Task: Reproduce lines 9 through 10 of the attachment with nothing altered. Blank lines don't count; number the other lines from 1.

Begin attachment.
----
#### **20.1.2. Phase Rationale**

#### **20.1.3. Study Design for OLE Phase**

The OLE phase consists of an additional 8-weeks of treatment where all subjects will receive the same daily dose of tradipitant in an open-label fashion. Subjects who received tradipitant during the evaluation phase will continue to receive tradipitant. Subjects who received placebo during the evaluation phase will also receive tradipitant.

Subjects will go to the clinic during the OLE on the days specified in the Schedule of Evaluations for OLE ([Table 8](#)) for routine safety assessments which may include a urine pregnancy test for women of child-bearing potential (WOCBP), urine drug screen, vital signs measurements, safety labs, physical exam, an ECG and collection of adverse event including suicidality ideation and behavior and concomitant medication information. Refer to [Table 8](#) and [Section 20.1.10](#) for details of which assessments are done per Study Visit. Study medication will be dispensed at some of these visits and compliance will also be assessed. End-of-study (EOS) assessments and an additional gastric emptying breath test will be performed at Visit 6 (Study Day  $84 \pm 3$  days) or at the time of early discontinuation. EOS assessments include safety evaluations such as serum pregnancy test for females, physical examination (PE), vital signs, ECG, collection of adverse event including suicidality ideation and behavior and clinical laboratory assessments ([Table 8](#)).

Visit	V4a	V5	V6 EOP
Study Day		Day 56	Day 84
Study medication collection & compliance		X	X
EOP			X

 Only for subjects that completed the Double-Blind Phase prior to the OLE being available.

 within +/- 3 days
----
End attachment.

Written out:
 Only for subjects that completed the Double-Blind Phase prior to the OLE being available.

 within +/- 3 days